IBM Q1 earnings reveal lagging growth rate
IBM Q1 earnings reveal lagging growth rate

IBM’s Huge Cloud Business Falls Behind Competitors in Growth Rate

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The IBM Q1 earnings announcement yesterday reveals that while IBM’s cloud business almost reached $20 billion in revenue for the 12 months ending March 31, its growth rate is lagging significantly behind those of all of IBM’s major cloud competitors.

IBM has clearly established itself as a major player in the Cloud Wars with cloud revenue of $19.5 billion for the 12 months ended March 31.

But as the appetite for cloud services and technology booms among large and mid-sized businesses—as well as in the public sector—the rate of growth for IBM’s cloud business indicates the company is simply not maintaining its share of the cloud market. Some of IBM’s primary competitors are growing at double or even quadruple its growth performance.


Details From IBM Q1 Earnings Announcement

Here are the specific details about IBM’s cloud growth as listed on slide 24 of the presentation it released yesterday:

For Q1, total cloud revenue was up only 7% in GAAP numbers, or up 12% going by constant currency.

And for the trailing 12 months ended March 31, even the more-impressive constant-currency number indicates that IBM’s cloud revenue growth rate was just 12%.

For a company undergoing a major transformation as IBM is, 12% revenue growth can be seen as quite impressive, particularly as compared to the performance of most of IBM’s other businesses.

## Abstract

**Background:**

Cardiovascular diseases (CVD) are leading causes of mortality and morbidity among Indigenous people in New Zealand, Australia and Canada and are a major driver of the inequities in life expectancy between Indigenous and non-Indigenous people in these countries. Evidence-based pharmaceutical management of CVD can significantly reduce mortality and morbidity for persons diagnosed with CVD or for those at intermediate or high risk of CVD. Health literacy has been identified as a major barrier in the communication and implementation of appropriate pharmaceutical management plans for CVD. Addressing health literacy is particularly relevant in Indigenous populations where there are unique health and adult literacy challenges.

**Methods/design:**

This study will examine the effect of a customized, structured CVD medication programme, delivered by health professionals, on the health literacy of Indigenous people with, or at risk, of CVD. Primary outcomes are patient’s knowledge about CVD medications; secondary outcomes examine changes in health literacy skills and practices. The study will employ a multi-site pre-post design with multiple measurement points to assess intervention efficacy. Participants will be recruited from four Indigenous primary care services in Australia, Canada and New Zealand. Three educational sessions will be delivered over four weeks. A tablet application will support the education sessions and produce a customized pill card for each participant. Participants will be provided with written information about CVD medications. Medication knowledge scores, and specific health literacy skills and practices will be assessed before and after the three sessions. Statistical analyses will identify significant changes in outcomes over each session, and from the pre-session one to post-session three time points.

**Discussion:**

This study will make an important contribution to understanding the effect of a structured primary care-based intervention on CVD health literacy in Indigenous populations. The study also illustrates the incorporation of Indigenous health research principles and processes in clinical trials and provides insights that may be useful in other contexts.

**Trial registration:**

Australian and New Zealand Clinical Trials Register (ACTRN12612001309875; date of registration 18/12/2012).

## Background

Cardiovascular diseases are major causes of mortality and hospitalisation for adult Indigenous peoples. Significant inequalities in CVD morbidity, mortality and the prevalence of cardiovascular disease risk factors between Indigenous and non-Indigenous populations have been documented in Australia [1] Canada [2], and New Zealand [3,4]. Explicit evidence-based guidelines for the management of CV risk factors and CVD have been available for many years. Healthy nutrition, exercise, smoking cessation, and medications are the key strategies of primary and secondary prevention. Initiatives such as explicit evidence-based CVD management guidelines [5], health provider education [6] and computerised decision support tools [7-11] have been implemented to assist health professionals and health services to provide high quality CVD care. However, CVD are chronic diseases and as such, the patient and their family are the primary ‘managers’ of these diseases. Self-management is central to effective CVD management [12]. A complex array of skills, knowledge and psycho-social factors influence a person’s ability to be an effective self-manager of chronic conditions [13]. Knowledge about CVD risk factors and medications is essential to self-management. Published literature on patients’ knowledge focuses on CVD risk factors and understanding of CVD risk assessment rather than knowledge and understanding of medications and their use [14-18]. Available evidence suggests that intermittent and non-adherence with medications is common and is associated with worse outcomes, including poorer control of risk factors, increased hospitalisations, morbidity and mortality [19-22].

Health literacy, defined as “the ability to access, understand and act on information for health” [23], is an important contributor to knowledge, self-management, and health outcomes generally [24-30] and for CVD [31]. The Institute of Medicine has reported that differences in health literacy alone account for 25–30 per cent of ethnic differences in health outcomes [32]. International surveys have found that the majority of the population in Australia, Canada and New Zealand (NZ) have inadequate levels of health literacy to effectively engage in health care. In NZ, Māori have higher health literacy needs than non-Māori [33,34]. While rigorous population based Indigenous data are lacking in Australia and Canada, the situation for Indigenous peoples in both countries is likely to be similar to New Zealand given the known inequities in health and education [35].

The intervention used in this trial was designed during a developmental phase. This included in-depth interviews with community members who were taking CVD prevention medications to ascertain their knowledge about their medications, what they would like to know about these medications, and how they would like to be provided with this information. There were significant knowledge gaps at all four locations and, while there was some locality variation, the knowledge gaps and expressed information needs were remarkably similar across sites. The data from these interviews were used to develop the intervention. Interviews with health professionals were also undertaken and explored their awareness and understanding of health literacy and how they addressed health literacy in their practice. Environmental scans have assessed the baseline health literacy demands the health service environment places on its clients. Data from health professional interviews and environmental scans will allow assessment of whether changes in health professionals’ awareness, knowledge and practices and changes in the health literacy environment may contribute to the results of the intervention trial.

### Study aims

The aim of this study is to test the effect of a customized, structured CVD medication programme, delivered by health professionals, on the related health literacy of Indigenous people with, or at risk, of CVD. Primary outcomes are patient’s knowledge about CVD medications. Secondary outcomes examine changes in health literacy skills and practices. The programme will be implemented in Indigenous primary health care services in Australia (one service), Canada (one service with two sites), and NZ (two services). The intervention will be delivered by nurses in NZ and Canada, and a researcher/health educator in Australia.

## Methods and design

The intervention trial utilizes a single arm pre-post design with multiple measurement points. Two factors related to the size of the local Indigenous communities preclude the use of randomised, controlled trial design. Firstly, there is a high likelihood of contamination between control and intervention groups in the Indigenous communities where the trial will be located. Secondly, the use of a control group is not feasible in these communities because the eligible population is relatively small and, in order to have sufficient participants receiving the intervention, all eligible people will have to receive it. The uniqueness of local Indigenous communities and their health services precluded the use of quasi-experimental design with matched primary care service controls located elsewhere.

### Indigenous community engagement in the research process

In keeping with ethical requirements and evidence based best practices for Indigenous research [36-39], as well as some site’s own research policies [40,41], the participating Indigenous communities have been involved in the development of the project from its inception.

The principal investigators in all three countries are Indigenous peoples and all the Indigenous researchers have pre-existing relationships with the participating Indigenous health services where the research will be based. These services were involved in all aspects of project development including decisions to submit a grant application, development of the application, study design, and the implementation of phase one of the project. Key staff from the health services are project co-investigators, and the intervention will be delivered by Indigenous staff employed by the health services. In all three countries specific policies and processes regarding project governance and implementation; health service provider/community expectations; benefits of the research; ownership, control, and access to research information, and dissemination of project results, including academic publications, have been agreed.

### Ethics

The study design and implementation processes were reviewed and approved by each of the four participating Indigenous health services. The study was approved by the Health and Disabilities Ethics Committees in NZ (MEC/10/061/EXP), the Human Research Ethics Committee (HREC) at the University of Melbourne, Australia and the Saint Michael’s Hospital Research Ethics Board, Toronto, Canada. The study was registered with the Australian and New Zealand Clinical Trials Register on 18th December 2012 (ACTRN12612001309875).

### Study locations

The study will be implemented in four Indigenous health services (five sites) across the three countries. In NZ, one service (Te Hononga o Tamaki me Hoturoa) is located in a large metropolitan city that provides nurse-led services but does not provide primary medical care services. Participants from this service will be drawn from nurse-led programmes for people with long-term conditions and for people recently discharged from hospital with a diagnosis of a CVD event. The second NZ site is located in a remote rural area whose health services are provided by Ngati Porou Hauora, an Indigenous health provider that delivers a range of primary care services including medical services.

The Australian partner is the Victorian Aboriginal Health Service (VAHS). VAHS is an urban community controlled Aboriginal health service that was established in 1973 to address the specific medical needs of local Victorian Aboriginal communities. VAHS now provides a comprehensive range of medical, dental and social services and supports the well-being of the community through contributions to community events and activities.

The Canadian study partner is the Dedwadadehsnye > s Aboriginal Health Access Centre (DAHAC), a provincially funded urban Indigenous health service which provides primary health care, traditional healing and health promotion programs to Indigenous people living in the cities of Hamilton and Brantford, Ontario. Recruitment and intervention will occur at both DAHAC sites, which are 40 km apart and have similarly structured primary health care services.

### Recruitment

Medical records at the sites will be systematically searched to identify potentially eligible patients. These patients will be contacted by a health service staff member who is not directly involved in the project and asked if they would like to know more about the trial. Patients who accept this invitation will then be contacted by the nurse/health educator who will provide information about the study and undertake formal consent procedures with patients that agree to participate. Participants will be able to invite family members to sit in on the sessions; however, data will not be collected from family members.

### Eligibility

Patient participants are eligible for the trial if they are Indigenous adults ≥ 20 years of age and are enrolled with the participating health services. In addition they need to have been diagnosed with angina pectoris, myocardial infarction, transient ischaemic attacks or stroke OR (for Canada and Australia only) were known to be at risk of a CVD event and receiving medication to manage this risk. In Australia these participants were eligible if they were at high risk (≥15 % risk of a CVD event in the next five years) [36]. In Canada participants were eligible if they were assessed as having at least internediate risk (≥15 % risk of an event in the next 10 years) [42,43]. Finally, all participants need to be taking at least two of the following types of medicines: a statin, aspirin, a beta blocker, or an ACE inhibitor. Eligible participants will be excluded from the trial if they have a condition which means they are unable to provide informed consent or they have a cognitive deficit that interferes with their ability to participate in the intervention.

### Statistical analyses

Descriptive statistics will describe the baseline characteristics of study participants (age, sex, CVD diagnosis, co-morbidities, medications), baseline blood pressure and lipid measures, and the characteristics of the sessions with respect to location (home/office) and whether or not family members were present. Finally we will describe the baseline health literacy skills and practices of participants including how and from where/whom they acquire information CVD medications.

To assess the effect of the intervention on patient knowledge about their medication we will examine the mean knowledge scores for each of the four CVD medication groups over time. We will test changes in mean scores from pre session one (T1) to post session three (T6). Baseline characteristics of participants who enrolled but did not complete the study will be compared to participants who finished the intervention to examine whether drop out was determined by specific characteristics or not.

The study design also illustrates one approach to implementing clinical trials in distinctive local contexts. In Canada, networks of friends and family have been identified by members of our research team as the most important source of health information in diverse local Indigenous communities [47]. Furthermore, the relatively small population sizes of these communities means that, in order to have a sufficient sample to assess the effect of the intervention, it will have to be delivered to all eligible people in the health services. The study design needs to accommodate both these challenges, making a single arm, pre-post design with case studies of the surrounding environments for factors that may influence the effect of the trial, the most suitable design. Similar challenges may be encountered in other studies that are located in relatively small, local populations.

But relative to the recent growth rates of almost 50% from rivals Microsoft and Amazon, those 12% figures from IBM pale in comparison.


How IBM Can Stay Competitive

In light of that decelerating growth rate, IBM’s ability to hold the #5 spot in the Cloud Wars Top 10 rankings will require it to rack up more big customer wins like these recent ones:

IBM Wins 2 Hybrid Cloud Megadeals, Holds #5 Spot in Cloud Wars Top 10

IBM Cloud Wins Huge Deal with BNP Paribas, Possibly Worth $2 Billion

Business customers today are looking for cloud providers with a wide range of capabilities. Because those businesses want to spend less time and money integrating sprawling globs of enterprise technology, and instead focus more on driving new revenue and delivering great customer experiences.

That’s been a huge advantage for Microsoft, Amazon and others. We’re also seeing the emergence of Accenture, with its powerful infrastructure-services and applications-services capabilities, jump into the Cloud Wars Top 10 based on cloud-revenue growth of 23% in 2018—almost double that of IBM.


A Reminder: Growth Rates For IBM Peers

To get a sense of the growth rates of the other major cloud players, here’s a table we recently compiled as part of an analysis called The Top 10 Cloud Vendors by Revenue: Splitting a $120-Billion Pie:

Cloud Vendors by Growth Rate 2019


Disclosure: at the time of this writing, IBM was a client of Evans Strategic Communications LLC.


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